A couple of years ago, I was involved in some work commissioned by the General Medical Council to create a website for doctors to help them to understand their duties under GMC guidance. Amongst the many striking things about this work was some video on the site taken of some doctors in training, attending a session run by some self advocates and family members about ways to communicate with people with learning disabilities who may be unwell. There were powerful messages from the self-advocates and carers, but equally the young doctors to be were taking these on board and there were lots of clips showing the impact this session had immediately had. The key question is always how to maintain this knowledge and have it reflected in practice throughout their careers.
The researchers in this study set out to look at the attitudes of medical students towards people with learning disabilities. The researchers began with the idea that knowledge and attitude will change over the course of a 14-week Neurosciences block training, which included a taught module on learning disabilities as well as the opportunity to do a relevant clinical placement.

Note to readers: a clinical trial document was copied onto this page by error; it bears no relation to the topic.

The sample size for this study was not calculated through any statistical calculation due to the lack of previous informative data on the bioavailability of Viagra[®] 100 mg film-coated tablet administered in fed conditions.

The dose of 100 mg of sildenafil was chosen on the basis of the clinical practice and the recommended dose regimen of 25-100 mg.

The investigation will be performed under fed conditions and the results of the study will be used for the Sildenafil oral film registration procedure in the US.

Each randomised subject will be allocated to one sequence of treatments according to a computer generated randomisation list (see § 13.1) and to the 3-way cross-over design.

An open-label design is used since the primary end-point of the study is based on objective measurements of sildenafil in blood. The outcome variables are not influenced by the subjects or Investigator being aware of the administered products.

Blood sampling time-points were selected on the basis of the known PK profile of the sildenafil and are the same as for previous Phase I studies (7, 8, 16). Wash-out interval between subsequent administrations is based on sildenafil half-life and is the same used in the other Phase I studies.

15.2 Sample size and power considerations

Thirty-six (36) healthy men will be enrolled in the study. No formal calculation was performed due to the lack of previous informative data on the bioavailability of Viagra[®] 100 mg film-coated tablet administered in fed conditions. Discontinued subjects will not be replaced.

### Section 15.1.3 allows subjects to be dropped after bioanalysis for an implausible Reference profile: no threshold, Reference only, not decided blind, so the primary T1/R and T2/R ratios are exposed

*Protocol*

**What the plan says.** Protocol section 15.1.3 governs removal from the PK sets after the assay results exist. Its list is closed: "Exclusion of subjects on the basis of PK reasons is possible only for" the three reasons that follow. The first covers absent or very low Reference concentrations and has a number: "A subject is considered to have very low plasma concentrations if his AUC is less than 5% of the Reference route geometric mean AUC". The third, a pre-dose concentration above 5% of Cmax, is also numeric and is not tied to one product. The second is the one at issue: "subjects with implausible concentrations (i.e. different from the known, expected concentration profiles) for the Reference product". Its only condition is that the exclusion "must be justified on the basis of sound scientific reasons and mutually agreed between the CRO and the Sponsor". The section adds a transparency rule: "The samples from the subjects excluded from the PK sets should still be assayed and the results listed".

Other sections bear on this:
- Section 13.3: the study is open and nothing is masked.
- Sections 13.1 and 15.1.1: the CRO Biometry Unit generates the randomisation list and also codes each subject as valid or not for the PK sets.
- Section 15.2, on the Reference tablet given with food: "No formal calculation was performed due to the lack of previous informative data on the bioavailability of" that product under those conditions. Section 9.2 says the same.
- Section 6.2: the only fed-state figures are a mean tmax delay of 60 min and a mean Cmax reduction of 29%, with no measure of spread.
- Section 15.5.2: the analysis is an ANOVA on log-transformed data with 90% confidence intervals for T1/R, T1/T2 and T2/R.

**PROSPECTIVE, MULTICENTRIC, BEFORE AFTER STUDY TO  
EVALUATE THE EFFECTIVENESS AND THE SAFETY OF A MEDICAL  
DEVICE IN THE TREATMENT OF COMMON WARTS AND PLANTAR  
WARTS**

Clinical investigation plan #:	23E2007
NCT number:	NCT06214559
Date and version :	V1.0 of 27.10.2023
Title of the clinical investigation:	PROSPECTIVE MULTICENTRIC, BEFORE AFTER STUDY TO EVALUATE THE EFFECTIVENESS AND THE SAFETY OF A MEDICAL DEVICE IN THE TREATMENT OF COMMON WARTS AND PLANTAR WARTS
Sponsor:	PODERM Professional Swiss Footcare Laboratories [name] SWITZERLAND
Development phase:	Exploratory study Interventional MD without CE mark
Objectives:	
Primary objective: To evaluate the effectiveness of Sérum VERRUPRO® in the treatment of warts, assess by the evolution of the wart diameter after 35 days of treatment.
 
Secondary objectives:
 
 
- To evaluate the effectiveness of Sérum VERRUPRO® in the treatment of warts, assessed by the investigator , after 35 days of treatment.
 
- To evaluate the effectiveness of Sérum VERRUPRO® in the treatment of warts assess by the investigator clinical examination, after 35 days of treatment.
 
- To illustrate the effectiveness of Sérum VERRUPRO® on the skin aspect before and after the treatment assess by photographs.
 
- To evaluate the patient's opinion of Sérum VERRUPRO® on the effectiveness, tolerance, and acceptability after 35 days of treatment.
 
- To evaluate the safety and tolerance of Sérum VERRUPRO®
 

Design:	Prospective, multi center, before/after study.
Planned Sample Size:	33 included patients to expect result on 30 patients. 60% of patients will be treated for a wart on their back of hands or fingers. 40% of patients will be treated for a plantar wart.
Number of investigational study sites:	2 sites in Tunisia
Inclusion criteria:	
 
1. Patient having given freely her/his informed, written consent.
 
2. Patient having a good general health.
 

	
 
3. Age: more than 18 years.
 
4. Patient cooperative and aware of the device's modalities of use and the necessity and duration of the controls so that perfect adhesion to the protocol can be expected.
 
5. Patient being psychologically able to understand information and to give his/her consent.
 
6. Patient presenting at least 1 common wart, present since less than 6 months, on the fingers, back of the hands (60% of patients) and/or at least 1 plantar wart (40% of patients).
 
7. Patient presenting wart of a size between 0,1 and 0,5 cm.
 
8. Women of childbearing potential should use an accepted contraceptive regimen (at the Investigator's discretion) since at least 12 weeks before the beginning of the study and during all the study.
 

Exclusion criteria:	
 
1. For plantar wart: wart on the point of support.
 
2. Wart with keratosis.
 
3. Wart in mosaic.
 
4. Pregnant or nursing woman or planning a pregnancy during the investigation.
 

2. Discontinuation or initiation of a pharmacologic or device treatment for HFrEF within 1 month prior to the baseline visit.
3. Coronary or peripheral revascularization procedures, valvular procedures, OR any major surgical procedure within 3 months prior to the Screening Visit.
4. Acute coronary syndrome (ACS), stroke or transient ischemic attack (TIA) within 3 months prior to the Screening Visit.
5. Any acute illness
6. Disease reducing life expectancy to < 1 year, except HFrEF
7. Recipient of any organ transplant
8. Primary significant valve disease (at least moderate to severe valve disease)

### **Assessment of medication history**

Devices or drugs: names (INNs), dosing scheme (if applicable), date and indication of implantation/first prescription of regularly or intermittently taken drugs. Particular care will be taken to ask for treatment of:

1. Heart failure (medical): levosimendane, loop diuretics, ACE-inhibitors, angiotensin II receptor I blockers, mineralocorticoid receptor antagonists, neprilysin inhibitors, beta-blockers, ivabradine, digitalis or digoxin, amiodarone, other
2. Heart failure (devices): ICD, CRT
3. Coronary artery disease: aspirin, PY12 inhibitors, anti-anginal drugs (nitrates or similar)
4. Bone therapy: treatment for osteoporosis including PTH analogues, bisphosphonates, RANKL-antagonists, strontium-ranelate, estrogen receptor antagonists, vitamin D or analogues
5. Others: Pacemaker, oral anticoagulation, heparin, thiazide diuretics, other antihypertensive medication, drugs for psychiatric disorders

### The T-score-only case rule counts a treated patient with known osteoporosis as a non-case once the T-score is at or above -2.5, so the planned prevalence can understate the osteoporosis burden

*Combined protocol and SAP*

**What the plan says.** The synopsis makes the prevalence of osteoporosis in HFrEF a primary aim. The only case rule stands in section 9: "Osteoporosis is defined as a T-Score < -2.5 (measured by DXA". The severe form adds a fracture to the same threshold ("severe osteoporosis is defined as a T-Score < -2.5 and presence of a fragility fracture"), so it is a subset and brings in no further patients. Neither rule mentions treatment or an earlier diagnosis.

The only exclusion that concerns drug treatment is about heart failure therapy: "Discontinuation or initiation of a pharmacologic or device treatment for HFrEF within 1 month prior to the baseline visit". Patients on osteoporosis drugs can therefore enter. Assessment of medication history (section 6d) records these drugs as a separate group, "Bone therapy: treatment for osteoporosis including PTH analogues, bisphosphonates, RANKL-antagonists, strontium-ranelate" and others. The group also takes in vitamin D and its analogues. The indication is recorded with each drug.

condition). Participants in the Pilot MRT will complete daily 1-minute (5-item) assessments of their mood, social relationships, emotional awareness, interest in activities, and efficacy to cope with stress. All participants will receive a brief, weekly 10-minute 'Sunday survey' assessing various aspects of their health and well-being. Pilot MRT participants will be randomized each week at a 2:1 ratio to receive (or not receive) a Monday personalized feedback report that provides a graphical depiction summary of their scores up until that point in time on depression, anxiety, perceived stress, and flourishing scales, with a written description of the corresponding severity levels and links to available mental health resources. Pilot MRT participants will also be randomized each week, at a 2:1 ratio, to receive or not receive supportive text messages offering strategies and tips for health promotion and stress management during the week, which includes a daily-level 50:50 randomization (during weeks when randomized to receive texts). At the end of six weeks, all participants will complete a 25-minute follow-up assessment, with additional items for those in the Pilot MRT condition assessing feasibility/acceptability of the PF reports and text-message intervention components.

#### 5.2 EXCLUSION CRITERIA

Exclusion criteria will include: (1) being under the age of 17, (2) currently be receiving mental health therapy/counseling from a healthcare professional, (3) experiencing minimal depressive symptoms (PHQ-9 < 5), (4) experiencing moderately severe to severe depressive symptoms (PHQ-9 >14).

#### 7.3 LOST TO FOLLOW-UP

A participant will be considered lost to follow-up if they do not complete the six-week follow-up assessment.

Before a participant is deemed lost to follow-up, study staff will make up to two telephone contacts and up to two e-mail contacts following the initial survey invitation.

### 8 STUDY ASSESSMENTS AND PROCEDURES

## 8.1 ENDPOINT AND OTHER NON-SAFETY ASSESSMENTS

They tested this idea by carrying out a naturalistic prospective study, A longitudinal approach, studying the attitudes of medical students in the natural setting – the London university where they were pursing their studies.
What they did was to collect data on attitudes at the beginning and the end of each of three 14-week Neurosciences training blocks during a year. They measured attitude using a self-report questionnaire, which included an amended short form of the Community Living Attitudes Scale (CLAS).
They got 136 responses, which is a rate of 35% at the beginning of the training block and 133 responses at the end of the block (34%).
They found that by the end of the training block, the students who responded had increased knowledge of the definition of learning disability. They showed generally favourable attitudes towards people with learning disabilities, but interestingly with this group, there was no significant change in attitude between the start and end of the block.
The authors conclude that the taught course, along with what amounts to limited exposure to people with learning disabilities did not appear to be enough to bring about the changes required to improve attitude, despite the fact that the course increased the medical students’ knowledge.
They suggest that increased face to face contact and “other innovative teaching methods are more likely to influence attitude in future medical practitioners.”
Evaluation of medical students’ attitudes towards people with intellectual disabilities: a naturalistic study in one medical school, Sinai A et al., in Advances in Mental Health and Intellectual Disabilities, 7, 1, 18–26